... I can t remember which is which right now, but one is the color associated with death in the Buddhist tradition imported from the mainland, and the other
                              Message 14 of 15 , Nov 11, 2002
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                                On Mon, 11 Nov 2002, makiwara_no_yetsuko wrote:

                                > Recent encounters with Heian and Kamakura period literature mention
                                > black and shades of grey were worn by women in mourning during those
                                > periods, though black might also be worn by Imperial princes (not in
                                > mourning). Anybody know when the custom of white = death arose?

                                I can't remember which is which right now, but one is the color associated
                                with death in the Buddhist tradition imported from the mainland, and the
                                other is associated with death in the Shinto tradition.

                                -Ii
                              • jcruz@sd.synetics.com
                                Hi. Chiming in for a moment. Just a few thoughts on the death and colors subject. I don t know this for a fact, but an anthropologist friend of mine says
                                Message 15 of 15 , Nov 12, 2002
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                                  Hi. Chiming in for a moment. Just a few thoughts on the death and colors
                                  subject.

                                  I don't know this for a fact, but an anthropologist friend of mine says
                                  that white associates with death because the dead are cremated, and the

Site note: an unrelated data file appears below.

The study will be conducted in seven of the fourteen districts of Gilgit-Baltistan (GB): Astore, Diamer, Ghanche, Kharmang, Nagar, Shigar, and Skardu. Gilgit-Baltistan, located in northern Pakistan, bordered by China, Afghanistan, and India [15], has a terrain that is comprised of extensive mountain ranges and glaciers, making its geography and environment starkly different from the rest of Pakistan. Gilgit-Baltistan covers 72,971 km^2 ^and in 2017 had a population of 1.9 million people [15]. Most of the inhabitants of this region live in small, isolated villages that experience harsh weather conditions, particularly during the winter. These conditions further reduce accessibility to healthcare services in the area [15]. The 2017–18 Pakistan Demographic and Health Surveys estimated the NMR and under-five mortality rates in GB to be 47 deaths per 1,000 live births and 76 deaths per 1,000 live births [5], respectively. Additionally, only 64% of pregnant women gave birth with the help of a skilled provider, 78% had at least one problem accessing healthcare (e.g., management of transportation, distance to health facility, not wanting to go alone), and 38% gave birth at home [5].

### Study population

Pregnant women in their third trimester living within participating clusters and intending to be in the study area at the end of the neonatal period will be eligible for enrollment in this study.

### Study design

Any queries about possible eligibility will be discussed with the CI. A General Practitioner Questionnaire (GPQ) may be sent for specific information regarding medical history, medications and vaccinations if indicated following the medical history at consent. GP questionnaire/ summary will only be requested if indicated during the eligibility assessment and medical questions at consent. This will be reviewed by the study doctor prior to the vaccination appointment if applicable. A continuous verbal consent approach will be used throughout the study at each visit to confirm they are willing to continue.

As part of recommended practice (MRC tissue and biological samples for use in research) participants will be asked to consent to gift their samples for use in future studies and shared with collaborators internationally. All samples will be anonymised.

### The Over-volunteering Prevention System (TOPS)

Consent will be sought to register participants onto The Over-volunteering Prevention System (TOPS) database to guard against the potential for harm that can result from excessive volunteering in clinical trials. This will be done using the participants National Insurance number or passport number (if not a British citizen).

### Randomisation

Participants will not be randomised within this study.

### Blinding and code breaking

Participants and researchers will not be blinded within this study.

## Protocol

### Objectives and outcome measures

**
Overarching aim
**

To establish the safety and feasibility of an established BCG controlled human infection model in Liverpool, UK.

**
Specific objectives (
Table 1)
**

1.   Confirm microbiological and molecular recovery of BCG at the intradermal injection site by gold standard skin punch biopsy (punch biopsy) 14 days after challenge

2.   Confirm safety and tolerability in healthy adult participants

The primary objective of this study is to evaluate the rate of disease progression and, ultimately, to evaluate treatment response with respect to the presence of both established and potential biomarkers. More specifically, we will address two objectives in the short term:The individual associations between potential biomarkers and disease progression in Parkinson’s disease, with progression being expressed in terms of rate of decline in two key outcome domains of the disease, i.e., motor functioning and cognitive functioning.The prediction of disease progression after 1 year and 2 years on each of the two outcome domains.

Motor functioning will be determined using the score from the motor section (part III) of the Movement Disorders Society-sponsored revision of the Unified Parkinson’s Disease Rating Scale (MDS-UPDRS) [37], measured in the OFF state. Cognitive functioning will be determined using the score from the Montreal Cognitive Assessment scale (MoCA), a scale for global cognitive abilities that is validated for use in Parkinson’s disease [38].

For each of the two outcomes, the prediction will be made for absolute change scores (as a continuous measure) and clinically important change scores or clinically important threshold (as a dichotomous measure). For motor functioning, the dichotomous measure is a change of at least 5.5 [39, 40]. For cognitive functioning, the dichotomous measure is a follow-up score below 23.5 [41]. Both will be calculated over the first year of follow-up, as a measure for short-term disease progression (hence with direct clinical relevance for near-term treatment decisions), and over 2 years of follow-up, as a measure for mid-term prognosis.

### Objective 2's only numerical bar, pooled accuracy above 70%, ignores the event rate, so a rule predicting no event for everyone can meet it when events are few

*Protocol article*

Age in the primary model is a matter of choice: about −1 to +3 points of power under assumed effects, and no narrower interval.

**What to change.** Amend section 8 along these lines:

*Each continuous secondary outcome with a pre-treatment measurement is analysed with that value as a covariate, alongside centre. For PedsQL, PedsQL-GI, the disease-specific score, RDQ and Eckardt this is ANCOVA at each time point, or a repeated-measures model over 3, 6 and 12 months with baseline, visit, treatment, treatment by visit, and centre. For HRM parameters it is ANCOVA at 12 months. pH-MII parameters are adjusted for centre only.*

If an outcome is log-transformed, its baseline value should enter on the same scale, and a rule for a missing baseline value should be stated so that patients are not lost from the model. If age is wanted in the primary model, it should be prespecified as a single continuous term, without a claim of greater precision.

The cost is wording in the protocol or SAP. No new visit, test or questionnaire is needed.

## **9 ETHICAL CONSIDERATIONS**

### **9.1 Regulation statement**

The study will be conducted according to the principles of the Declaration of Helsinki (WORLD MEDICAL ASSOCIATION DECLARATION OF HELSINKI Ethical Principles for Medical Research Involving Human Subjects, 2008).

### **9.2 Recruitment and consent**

ashes left behind are white.

                                  There is also an association with white = purity in Chinese culture. (And,
                                  of course, the Japanese may have inheritted it thus.) The dead were
                                  dressed in white because it was thought that they should appear pure when
                                  they moved on to the next life/world/realm/whatever. White paper would be
                                  wrapped around cherished items and the items burned, thus sending the item
                                  to the deceased in the next world. A tradition that continues to this day
                                  at Chinese funerals is to give out white envelopes with sweet candy (to
                                  take away the bitter taste of death) and hell money to be burned. The hell
                                  money helps the dead in various transactions in the afterlife. (I'm
                                  imagining there's a thriving economy in the buddhist hell, between hell
                                  money and bartering cherished items . . .) There is a resultant saying
                                  that white envelopes are unlucky, and tend to contain bad news. White
                                  Scarves and White Rings were apparently particularly associated with death
                                  in China.

                                  Shinto equates the color white with purity. The idea of wrapping a corpse